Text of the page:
Lok Capital recognises the constraints in a rapidly changing business environment faced by early-stage businesses where budgets are tight and functional and strategic handholding might be required. Promoters, founder(s) of the investee company, who commit capital and hold the initial shareholding in the company, often need a sounding board while developing and implementing various strategies, and the need to deliver numbers while achieving the right social-commercial balance calls for constant debate and introspection. Managing and maintaining the scale is another challenge.


Lok’s level of engagement with an investee company is very specific to that company, and is assessed during the pre-investment diagnosis and periodic reviews.

Depending on the size of investment, historical relationship and engagement with the company, they are classified in terms of low, medium and high priority. For high priority cases, e.g. fast growing companies with new products/services expanding into new geographies, this would involve a high level of both financial support and operational advisory including site visits and monthly catch-up calls on performance.[25] Appendix B has more examples.


Beyond the classifications, Lok engages and capacity builds it investees in three ways.  Usually Lok has a board seat in almost all their investee companies and has created a robust advisory pool to guide investee companies at a board level. The advisory pool comprises of domain and function experts.[26]

In conjunction with Lok Foundation, Lok Group also runs a fellowship program that places talented young professionals with its investee companies in 12-18 month roles as consultants, analysts, researchers and advisors. They are engaged across a wide range of functions at the portfolio companies such as business strategy development, analysis of growth alternatives, and marketing and brand development.[27]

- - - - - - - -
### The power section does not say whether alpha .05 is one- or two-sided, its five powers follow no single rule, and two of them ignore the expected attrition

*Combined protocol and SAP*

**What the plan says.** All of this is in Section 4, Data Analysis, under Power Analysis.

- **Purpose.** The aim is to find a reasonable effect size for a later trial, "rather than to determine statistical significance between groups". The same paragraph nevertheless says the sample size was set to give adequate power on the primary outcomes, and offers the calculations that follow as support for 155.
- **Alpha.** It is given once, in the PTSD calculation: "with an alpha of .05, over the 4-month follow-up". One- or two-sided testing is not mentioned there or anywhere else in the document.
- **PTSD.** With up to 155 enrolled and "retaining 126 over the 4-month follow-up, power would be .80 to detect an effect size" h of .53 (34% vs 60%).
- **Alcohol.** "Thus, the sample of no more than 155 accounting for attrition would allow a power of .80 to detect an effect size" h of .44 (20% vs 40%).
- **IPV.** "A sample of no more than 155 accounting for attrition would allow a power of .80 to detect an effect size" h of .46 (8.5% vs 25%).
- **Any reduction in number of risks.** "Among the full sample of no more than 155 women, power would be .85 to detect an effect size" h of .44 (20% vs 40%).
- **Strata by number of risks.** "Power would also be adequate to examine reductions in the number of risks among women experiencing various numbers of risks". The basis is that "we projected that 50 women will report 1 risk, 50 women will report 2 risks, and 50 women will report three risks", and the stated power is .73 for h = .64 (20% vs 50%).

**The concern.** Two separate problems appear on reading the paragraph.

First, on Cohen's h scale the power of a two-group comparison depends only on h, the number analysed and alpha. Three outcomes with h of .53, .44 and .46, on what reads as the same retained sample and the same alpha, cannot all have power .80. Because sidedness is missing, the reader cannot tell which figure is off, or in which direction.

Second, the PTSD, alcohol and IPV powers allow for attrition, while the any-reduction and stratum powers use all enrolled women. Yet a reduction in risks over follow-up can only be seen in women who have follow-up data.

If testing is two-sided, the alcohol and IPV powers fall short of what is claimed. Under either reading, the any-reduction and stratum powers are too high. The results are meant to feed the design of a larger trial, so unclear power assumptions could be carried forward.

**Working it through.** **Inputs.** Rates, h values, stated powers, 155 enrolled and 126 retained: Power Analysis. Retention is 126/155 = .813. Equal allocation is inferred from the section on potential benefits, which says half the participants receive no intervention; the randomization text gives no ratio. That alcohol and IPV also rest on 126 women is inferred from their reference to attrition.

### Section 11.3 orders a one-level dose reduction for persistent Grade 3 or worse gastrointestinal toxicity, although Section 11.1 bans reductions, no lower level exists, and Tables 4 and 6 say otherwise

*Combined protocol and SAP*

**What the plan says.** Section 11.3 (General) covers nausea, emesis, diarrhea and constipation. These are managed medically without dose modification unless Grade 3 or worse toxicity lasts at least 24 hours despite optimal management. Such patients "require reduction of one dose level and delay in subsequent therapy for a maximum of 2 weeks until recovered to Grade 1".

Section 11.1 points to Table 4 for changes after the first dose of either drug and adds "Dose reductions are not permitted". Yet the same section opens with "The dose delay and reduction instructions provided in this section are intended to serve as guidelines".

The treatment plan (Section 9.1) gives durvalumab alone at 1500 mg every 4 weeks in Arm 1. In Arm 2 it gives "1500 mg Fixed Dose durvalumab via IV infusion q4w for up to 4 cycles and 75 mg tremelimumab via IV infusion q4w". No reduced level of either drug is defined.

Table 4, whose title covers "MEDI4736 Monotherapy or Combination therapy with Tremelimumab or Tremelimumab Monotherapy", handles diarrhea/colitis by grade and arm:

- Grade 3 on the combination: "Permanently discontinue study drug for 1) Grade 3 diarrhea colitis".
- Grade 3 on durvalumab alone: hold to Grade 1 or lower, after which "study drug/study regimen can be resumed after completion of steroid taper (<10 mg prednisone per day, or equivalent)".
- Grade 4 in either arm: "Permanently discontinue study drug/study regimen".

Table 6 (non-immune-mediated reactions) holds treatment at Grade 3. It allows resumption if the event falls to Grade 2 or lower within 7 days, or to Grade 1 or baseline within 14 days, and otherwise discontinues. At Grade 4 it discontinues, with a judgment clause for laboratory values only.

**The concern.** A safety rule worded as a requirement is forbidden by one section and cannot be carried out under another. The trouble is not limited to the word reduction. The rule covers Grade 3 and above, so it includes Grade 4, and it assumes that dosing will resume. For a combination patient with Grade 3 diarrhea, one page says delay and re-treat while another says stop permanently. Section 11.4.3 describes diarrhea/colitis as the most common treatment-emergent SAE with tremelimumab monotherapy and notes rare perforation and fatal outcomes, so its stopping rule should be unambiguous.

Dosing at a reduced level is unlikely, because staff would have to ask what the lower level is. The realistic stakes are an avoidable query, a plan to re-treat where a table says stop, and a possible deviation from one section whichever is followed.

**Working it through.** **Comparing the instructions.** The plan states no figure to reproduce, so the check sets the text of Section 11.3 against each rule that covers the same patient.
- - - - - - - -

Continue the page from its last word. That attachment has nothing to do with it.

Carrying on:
Finally, the capacity building fund and technical assistance pool are resources Lok’s investee companies can tap into. Where needed, costs are sometimes split equally between Lok and the investee.[28]

A few critical areas of engagement would be in finance, products/services, organization development, business growth and business cycle mid-life crisis. For example, in the area of business growth, an investee might be over aggressive in launching a new product or a service. Lok thus adds value through risk management combined with scientific assessment and market knowledge, and introducing inorganic options through networks.[29] For more examples, Appendix A is attached for reference.

Two case studies of Lok’s capacity-building approach

Case Studies – Organization Design Assessment at a Financial Services Investee

Lok’s portfolio team works closely to mentor the promoter and identify bottlenecks for future growth, developing an action plan for bridging organizational gaps. While this investee was well run at the upper end, there were problems with the operating core such as an unstable field structure. To this end, Lok recruited senior management resources including CXOs at the organization, built the entire marketing team, and sought the advice of part-time industry experts. Two of Lok’s senior internal resources even took up positions as COOs of MFIs subsequent to their stints with Lok.[30]

Another instance is the Uttarakhand operation of the financial services portfolio company, IFMR Rural Channels and Services. Uttarakhand is a hilly state in the northern part of India where due to poorer infrastructure and low population density, logistics prove to be a challenge for any brick and mortar business. IFMR had started a regional Strategic Business Unit (SBU) in Uttarakhand since the requirement for inclusive financial services in the state was high (one of the most unbanked areas in India), however the SBU has been making losses since its founding in 2009. Shutting down the operations of this SBU and focusing on more profitable regions was probably the simplest option. After multiple rounds of deliberations with the company and the board, it was decided to undertake an assessment of the changes required to be made to turn around this operation. Lok took the lead in this and undertook a detailed study of the factors affecting the performance of the SBU and made recommendations to the board to improve the situation. A majority of these have been implemented and the SBU is projected to make an operational profit this fiscal year.[31]